Book Review: Red Year by Jan Shapin

Rayna Prohme is a stranger in a strange land, but she hasn’t let that stop her passion. At thirty three years old, she and her husband are in China when she becomes the lover of Mikhail Borodin. Her husband is there covering the failing Chinese revolution, and she comes up with a plan to try to continue her affair with Borodin. She wants to accompany Mme. Sun, the widow of the revolution’s founder, to Moscow. 

In Jan Shapin’s Red Year, the themes of passion, integrity, and justice are explored within the backdrop of a communist Russia and China. Rayna faces a huge choice after applying to a Soviet espionage school – does she spy on Mme Sun? Does she stand up for the widow? Does she go home with her husband to Chicago? The research Shapin put into the backstory of the novel is very detailed,and the tale she weaves is fascinating. If you enjoy historical fiction, check out this novel.

About Red Year

• Paperback: 286 pages
• Publisher: Cambridge Books (June 4, 2017)

Can a red-haired woman from Chicago single-handedly force Joseph Stalin to back down?

China, 1927. Thirty-three year old Rayna Prohme, accompanying her left-wing journalist husband, becomes the political confidant and lover of Mikhail Borodin, the Russian commander sent to prop up a failing Chinese revolution. In a bid to continue their love affair, Rayna hatches a plan to accompany Mme. Sun, the widow of the Chinese revolution’s founder, to Moscow.

But Moscow does not welcome the women. Borodin shuns them. Rayna’s stipend and housing arrangements are cancelled. “Go home,” she is told. But Rayna does not want to go home to an ordinary life, to her husband and Chicago. Instead, she applies to a Soviet espionage school that soon demands she spy on Mme. Sun. The Chinese widow is, by now, in grave danger as her exit visa is blocked. Rayna must make a choice — Borodin and Russia or Mme. Sun and China.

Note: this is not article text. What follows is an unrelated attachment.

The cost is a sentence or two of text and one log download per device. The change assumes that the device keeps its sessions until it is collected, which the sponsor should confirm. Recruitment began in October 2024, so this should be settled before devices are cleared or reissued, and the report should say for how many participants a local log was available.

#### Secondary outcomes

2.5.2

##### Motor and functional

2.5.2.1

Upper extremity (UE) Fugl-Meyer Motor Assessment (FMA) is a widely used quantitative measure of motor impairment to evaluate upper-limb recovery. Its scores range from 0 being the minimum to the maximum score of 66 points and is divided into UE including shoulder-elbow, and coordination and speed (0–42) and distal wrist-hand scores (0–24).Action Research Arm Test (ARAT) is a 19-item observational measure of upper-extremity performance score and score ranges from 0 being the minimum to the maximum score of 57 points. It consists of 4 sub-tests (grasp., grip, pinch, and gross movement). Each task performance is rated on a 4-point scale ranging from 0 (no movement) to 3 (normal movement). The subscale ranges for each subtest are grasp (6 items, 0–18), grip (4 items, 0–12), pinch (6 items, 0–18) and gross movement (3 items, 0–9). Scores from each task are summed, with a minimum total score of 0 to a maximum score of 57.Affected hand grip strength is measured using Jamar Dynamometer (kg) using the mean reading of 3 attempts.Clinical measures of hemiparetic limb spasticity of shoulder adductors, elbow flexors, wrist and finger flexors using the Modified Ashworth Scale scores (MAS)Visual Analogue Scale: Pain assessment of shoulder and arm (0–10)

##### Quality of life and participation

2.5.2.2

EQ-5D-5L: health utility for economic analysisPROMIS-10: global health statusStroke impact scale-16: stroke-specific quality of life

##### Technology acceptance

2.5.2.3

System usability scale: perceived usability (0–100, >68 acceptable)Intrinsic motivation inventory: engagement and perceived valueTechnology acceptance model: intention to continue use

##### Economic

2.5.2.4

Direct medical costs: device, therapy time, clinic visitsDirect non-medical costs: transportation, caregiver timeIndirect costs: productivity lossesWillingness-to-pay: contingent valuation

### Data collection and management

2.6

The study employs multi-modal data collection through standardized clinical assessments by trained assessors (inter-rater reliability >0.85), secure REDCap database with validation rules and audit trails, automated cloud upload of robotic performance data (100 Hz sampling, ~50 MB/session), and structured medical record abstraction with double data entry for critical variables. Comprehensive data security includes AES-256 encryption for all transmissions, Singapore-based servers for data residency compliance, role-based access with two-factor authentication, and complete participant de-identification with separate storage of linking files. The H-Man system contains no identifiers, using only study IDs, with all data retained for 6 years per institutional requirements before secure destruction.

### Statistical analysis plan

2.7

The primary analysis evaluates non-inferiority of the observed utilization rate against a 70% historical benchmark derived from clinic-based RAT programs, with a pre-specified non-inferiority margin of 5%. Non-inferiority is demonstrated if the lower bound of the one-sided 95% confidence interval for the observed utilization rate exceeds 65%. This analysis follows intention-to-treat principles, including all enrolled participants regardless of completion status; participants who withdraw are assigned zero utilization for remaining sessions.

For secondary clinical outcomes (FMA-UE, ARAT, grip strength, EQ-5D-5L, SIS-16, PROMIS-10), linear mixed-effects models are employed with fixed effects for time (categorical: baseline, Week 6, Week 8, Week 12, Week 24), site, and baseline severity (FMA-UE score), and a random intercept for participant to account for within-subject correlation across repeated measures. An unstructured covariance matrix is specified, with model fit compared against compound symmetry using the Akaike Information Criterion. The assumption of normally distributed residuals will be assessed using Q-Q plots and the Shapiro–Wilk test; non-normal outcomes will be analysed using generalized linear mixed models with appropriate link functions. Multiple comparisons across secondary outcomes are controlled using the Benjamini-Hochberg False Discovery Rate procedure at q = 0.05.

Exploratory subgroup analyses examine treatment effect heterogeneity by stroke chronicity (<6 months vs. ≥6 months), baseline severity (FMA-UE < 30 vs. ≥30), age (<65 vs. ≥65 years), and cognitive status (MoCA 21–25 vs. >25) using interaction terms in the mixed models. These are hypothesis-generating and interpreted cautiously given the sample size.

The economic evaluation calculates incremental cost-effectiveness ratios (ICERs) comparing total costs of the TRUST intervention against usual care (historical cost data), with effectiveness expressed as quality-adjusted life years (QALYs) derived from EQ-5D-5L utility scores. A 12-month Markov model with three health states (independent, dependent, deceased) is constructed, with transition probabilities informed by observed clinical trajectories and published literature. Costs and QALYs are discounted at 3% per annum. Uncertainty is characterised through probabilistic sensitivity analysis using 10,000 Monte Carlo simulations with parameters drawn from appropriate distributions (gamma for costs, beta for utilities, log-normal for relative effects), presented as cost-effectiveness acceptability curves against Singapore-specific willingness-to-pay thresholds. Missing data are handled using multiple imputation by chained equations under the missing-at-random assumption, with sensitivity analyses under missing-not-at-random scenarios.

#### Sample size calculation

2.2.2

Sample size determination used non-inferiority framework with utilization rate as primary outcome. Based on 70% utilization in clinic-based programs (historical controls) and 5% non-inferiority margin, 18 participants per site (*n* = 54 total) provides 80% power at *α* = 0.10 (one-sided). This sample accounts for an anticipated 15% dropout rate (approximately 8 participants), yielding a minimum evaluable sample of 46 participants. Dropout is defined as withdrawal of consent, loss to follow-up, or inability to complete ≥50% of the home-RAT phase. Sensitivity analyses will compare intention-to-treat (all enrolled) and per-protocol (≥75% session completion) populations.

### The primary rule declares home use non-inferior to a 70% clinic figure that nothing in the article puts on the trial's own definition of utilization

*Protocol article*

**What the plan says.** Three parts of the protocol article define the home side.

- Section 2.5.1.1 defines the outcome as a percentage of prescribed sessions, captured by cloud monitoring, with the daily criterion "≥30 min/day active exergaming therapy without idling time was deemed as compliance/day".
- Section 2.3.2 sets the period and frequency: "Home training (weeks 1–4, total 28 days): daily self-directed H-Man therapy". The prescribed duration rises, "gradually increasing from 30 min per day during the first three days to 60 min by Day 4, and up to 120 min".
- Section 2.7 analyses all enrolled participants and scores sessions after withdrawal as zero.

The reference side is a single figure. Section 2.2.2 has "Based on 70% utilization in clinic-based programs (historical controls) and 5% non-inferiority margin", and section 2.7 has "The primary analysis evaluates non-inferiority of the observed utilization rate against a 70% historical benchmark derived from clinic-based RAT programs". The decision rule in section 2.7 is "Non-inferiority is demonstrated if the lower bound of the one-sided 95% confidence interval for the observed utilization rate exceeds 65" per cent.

Praise

Set in Russian and China during the 1920s, this beautifully written novel tells the story of a true American dreamer—a woman who charged into danger in search of passion, justice and some money to pay her bills. A fascinating story. –Susan Breen, author, Maggie Dove mysteries

Purchase Link

Amazon

About Jan Shapin

Jan Shapin has been writing plays and screenplays for nearly thirty years, in the last decade concentrating on fiction. Shapin has studied playwriting at Catholic University in Washington, DC, screenwriting at the Film and Television Workshop and University of Southern California, and fiction writing at a variety of locations including Barnard College’s Writers on Writing seminar, the Sewanee Writers’ Conference and Bread Loaf Writers’ Conference.

Her plays have been produced in the Northeast and Mid-Atlantic states. She has received grants from the RI Council for the Humanities and has served as a juror for the Rhode Island State Council for the Arts screenplay fellowship awards. Two previous novels, A Desire Path and A Snug Life Somewhere, were published in 2012 and 2014.

She lives in North Kingstown, RI with her photographer husband. Learn more about Jan at her website, janshapin.com.

Book Review: Sons and Soldiers by Bruce Henderson

World War II history has always been a fascinating subject for me – both because I think it’s important to look at the elements of fascism that were present in the war and because some of the most moving stories come from this period. It’s also a very sad and troubled time in world history. In Sons and Soldiers, Bruce Henderson focuses one one of the previously untold stories from the war: the story of The Ritchie Boys – men who fled Nazi Germany, grew up in the United States, and returned to Europe to fight fascism as part of the U.S. Army.